Domestic Violence Diversion Program
There is a domestic violence diversion program in Michigan that is available to eligible individuals who enter a guilty plea.
Am I eligible?
The statutory diversion program, which can be found in Michigan Compiled Laws 769.4a, is available to individuals who plead guilty to domestic violence. To qualify, the “victim” must be either:
- A spouse
- A former spouse
- A person living or has lived in the same house as you
- Someone you have or had a dating relationship with
- Someone you have a child in common with
To be eligible, you must plead guilty to committing the domestic violence. The prosecutor must consent to you receiving the program, after discussing it with the complainant. If you’ve ever been convicted of an assaultive crime in the past, you would not be eligible.
What are the benefits?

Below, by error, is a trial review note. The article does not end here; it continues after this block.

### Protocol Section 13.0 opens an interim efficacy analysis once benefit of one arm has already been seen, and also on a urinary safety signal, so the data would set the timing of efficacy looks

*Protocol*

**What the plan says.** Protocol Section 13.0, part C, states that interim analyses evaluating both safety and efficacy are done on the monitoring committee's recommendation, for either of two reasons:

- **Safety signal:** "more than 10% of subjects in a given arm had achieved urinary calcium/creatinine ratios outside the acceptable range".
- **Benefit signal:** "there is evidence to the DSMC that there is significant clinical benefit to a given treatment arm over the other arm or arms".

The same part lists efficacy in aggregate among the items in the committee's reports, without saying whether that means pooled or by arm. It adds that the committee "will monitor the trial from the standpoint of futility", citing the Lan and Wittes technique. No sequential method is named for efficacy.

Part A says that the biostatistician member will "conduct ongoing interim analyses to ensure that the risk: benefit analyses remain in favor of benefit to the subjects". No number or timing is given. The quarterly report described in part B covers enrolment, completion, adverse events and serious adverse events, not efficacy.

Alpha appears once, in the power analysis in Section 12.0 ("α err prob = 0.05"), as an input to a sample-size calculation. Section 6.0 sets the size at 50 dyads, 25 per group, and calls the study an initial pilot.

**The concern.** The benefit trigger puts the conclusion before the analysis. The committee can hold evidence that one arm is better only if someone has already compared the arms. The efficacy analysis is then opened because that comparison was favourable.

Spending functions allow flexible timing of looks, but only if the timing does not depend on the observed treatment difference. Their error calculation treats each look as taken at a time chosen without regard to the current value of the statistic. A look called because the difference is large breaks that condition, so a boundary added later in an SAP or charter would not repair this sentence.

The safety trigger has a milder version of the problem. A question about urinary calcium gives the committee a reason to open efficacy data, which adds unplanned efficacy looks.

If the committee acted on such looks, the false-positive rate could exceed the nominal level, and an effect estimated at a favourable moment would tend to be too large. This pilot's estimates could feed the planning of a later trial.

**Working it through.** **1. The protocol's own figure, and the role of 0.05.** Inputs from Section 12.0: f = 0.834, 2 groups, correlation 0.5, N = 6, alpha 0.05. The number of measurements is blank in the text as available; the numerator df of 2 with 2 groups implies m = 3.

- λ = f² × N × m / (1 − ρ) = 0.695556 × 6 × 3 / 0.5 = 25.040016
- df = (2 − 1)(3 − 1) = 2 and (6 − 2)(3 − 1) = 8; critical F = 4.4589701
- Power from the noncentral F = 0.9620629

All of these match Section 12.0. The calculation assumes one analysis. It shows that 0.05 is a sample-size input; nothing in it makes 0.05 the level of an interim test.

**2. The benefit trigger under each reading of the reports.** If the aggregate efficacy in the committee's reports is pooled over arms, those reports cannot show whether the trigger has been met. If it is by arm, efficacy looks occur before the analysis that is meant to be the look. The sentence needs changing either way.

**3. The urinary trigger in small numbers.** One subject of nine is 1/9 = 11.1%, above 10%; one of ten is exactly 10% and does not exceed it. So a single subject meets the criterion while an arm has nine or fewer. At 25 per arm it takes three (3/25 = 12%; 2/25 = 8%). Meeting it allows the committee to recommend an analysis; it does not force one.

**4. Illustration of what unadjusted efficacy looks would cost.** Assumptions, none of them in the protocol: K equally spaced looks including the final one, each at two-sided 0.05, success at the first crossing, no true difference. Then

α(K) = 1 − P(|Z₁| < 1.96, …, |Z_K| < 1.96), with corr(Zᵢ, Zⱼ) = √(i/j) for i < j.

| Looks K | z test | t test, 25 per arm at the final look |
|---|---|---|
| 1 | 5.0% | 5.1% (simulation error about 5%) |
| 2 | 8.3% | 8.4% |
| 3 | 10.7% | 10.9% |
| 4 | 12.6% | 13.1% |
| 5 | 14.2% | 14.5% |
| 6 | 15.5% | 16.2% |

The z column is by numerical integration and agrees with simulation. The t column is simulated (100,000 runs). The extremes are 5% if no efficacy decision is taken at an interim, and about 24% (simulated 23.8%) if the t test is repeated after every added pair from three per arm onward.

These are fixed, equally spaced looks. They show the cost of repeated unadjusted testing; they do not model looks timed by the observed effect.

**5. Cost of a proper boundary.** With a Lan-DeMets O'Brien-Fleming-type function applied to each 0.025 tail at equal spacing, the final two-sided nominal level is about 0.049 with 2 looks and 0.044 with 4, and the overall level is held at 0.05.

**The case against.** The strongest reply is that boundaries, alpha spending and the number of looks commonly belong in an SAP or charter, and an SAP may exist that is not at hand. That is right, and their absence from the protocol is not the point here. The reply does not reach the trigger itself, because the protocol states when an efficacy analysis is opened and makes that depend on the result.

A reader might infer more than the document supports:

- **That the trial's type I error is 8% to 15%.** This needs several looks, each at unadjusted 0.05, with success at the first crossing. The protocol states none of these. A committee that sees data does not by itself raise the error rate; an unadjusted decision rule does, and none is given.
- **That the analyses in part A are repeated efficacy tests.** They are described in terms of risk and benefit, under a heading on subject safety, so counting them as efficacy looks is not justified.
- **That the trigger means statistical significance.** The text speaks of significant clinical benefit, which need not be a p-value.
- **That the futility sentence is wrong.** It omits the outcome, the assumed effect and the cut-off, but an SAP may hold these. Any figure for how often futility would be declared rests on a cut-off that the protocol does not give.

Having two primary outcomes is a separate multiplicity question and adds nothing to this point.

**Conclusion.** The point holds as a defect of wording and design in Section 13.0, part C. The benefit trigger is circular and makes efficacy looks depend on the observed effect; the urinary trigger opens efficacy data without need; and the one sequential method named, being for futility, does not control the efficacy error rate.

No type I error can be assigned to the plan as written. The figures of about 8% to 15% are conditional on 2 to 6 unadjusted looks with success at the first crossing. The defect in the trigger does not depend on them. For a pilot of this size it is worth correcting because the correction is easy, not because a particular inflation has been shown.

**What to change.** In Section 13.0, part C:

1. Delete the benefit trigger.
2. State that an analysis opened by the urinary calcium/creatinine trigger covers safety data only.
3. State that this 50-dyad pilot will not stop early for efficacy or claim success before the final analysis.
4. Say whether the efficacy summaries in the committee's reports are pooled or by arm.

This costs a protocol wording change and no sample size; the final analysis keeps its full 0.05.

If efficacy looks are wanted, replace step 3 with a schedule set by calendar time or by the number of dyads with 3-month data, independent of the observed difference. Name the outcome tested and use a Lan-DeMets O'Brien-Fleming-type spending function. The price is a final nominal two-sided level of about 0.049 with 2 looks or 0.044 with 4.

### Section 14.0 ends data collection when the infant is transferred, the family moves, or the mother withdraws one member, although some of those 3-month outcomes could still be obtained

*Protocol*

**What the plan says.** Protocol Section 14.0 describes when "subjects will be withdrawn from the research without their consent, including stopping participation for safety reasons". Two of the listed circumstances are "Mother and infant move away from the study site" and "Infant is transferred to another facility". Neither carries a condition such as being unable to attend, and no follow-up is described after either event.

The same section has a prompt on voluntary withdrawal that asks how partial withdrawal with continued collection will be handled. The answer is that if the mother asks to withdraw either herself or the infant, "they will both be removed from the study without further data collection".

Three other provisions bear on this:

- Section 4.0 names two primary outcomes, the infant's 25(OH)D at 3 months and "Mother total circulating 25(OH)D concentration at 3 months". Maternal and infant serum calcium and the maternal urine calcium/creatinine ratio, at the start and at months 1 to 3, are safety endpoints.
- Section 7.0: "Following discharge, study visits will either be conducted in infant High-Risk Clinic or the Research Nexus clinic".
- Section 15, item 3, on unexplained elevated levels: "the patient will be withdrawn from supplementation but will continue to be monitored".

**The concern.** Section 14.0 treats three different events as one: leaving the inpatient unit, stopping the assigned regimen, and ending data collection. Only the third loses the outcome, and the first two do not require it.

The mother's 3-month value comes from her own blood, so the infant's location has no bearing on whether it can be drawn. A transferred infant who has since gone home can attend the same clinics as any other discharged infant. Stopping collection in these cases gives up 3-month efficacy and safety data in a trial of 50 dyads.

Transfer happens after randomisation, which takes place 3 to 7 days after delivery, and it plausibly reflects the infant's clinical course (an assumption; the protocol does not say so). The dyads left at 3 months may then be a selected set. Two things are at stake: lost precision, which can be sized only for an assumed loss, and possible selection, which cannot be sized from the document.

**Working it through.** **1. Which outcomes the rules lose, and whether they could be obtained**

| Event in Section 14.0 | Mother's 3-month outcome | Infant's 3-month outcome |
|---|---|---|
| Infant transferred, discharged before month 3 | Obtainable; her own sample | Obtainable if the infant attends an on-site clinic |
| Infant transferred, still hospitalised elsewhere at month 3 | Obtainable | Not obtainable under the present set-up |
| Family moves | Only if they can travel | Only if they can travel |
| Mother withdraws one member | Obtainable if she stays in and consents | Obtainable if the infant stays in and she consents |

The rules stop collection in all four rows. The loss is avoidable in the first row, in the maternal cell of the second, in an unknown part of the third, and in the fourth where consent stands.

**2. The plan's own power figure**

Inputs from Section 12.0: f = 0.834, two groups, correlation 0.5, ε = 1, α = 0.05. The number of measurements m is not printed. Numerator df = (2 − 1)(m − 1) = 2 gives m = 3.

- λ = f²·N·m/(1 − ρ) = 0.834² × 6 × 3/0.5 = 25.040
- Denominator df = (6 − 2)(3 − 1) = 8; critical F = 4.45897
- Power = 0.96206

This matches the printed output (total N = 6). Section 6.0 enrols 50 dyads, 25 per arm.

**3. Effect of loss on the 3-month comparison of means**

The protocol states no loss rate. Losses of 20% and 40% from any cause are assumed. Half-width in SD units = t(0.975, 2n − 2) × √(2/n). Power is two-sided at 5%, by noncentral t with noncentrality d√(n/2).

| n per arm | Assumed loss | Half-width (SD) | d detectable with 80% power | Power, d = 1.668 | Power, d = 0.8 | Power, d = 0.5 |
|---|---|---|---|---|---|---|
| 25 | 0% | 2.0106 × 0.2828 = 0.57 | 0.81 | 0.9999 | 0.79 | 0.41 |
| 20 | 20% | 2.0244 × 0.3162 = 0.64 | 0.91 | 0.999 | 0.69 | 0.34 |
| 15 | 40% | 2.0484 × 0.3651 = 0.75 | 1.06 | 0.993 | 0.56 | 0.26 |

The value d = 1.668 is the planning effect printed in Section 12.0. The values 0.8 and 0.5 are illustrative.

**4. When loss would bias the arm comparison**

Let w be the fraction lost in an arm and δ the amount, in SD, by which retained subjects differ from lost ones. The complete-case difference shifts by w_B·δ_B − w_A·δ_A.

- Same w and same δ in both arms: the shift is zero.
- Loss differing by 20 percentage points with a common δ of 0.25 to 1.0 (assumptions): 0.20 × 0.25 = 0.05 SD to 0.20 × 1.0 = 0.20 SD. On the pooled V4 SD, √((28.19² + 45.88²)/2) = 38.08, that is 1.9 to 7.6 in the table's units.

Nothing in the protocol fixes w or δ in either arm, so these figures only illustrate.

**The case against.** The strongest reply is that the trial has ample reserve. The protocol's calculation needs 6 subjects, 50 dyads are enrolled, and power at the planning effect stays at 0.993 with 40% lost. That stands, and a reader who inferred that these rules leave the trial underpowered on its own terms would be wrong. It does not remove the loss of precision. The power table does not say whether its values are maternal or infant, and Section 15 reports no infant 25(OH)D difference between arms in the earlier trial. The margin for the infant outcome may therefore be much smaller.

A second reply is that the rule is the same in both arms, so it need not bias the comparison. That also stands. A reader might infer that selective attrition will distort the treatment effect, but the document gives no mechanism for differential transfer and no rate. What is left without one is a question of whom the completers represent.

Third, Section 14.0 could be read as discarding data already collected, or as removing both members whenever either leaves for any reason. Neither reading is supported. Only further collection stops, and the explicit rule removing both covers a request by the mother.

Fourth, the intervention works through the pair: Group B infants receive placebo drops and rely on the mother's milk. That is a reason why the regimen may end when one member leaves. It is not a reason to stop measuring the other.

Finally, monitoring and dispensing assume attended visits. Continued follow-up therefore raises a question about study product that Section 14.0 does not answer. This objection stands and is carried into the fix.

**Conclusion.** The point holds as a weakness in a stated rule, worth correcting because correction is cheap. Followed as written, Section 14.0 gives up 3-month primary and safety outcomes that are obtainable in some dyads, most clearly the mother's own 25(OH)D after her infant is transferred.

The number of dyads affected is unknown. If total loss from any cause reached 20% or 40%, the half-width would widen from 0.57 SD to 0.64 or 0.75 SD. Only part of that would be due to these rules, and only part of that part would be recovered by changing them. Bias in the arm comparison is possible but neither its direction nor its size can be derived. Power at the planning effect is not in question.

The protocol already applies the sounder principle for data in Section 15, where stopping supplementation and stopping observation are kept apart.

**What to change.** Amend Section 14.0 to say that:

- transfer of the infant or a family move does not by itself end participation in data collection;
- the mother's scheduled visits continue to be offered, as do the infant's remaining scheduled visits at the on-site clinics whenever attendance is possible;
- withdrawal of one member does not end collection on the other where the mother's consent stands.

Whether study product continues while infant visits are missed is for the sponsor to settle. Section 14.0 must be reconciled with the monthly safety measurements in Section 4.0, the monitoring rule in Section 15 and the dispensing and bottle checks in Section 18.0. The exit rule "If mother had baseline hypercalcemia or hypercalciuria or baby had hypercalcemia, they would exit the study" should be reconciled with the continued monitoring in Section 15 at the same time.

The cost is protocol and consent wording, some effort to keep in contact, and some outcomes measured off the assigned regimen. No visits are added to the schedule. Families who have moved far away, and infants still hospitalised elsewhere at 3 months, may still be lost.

The number one benefit is that you will not have a criminal conviction on your public record. While you must plead guilty, the court does not officially enter the plea as a conviction, and it is kept non-public. If you successfully complete probation, you will never have been convicted of a crime. You can indicate to employers that you have never been “convicted” of a crime.
It is important to note, however, that the courts and law enforcement still have records of the offense. While it is not public, a plea under MCL 769.4a can still be used against you. For instance, should you ever be accused of Domestic Violence in the future, it will count as a prior conviction. The second offense would be punishable by up to a year in jail.
A domestic violence conviction will prohibit you from possessing firearms, but participation and successful completion of the program will allow you to legally possess firearms.
What will happen after I plea?
After pleading guilty to Domestic Violence, you will be placed on probation which is intended to be rehabilitative. The court can order counseling, typically for 26 or 52 weeks. You may be required to serve some jail time as well.
What can happen if I am unsuccessful in completing the program?
If you violate probation, the court can revoke the probation and incarcerate you. If the court decides to revoke your probation, a conviction will enter on your record and will be public.